Andrew Beckham has merged his two loves, ceramics and wine. The bottle for this wine lists it as “Creta A.D. Beckham MMXVI Amphora Pinot Noir”. This wine was made in a terra cotta vessel. A vessel made right here in his studio on the vineyard.
There is a long story to go with this. A beautiful and very real story, patiently told to me by Andrew’s wife Annedria, when we visited them at the Beckham Estate Vineyard this summer. That story will have to wait for another day. Soon, I promise. Today, we are going to talk about this wine.
A.D. Beckham 2016 “Creta” Amphora Pinot Noir
“Creta” is latin for clay and this wine was fermented and aged in terra cotta and bottled un-fined, un-filtered.From Beckham Estate Vineyard http://beckhamestatevineyard.orderport.net/product-details/0076/2016-AD-Beckham-Creta-Pinot-Noir
The vineyard and winery sit in the Chehalem Mountain AVA on Parrett Mountain, where the vineyard elevation lands at 412 to 568 feet. Soils here are Jory and Saum. This wine, of which there were only 100 cases made, is unfined and unfiltered, and if you want to get all geeky, the Pinot clones are Pommard, Wädenswil, and Dijon 115 and 777. This is 30% whole cluster.
What to pair?
Annedria Beckham got back to me with a beautiful recipe that she had just paired with the Creta Amphora Pinot Noir.
As we just had our 3 pigs butchered we have a wealth of pork in our freezer. I made this recipe the other evening and it went beautifully with the AD Beckham Creta Pinot noir’s bright cherry and cranberry notes. You could substitute duck breast for the pork for an equally delicious meal.Annedria Beckham of Beckham Estate Vineyard
Spiced Pork Tenderloin with Cherry-Thyme Pan Sauce
modified from Epicurious
· 1 teaspoon ground coriander
· Kosher salt, freshly ground black pepper
· 2 pork tenderloins (about 2 pounds total)
· 2 tablespoons olive oil
· 1 large shallot, thinly sliced 1/4 cup
· 10 sprigs thyme
· 1 1/4 cups dry red wine
· 1 tablespoon balsamic vinegar
· 1 tablespoon sugar
· 1 (10-ounce) package frozen dark sweet cherries, thawed, halved (about 2 cups)
· 1-2 tablespoon cold unsalted butter
1. Combine coriander, 1 tsp. salt, and 1/4 tsp. pepper in a small bowl. Rub pork with spice mixture.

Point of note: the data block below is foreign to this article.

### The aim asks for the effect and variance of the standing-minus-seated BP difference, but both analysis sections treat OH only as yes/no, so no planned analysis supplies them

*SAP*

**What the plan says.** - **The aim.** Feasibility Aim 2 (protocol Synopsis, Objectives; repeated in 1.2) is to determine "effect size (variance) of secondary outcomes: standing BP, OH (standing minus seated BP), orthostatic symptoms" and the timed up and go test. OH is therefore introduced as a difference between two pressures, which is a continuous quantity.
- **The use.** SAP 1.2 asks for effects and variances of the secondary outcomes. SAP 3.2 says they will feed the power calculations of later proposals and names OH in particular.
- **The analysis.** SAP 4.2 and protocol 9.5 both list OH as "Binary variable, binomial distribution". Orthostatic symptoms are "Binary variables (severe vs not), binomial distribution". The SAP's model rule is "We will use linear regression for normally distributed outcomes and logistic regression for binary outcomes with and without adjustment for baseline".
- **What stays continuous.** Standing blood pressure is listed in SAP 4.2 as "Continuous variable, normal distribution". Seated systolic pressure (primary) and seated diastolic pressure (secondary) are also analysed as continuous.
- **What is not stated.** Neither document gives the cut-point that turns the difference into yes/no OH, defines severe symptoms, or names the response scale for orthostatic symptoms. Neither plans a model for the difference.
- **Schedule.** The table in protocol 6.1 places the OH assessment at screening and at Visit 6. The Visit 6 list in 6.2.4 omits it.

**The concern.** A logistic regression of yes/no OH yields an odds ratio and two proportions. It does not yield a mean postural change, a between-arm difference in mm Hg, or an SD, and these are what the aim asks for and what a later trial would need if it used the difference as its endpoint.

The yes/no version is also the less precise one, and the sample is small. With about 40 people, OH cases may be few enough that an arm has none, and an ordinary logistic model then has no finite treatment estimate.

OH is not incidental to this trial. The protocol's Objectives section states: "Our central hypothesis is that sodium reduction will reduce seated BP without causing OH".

2. Heat oil in a 12″ heavy skillet over medium-high until hot but not smoking. Reduce heat to medium and cook pork, turning occasionally, until meat is browned on all sides and an instant-read thermometer inserted diagonally into the center of each tenderloin registers 145°F, 20–25 minutes. Transfer pork with tongs to a cutting board (do not wipe out skillet) and let stand 10 minutes.
3. Meanwhile, cook shallot and thyme in skillet, stirring, until softened and lightly golden, about 2 minutes. Add wine, vinegar, and sugar. Bring to simmer and cook, scraping up any browned bits and stirring frequently, until liquid is reduced by about half and shallots are tender, about 4 minutes. Stir in cherries, any accumulated juices, and 3/4 tsp. salt and cook 1 minute. Remove from heat, add butter, and swirl skillet to combine. Pluck out thyme sprigs, taste, then season with salt and pepper as needed. Slice pork and serve with sauce.
This recipe had my mouth watering. Sadly, this was a late night pairing and the recipe arrived too late for us to gather all the ingredients. I look forward to them releasing the 2017 Creta Pinot, so I can get a bottle and try it with this amazing recipe. The cherries, the balsamic, the thyme, the pork…all would be perfect with this wine. And actually, Annedria’s suggestion of duck, is really what I may try! But for tonight, we will have to do without.
Michael made do with gourmet sliders and bacon wrapped dates waiting to pair with this wine. Michael wrapped the dates in a maple bacon, so we had that sweet and savory combo and found that it went brilliantly with the wine. With the sliders, I have to admit, I slathered one bun with lobster pate and the other with tomato marmalade, the sweet, the savory, the rich…all played perfectly against this wine
So what does it mean to the wine to have the wine fermented and aged in clay rather than wood?
Maybe it was just my brain making the association, but I felt like I could smell the clay on this wine. On the nose, it starts with baking spices and deep red fruit (that is the cherry and cranberry Annedria mentioned). It is medium bodied, but flavorful, so it feels bigger in your mouth. The tannins are smooth, but lively and long lasting. As it opened up I got more mocha/cocoa on the nose, and it felt darker in my mouth and more savory.
Later as I tasted I got wilted rose petals and a little salinity. Going back to the clay, the nose always hit me as very fine particles (like clay and cocoa powder), which gave the wine a smoothness that I found really appealing.
I was really enchanted by this wine.
I will apologize for taunting you with this beautiful wine. This vintage is sold out. But…new vintages lay ahead ( I think they are bottling the 2017 Estate Pinot Noirs currently) and you can purchase their wines from their site.
Want to Visit?
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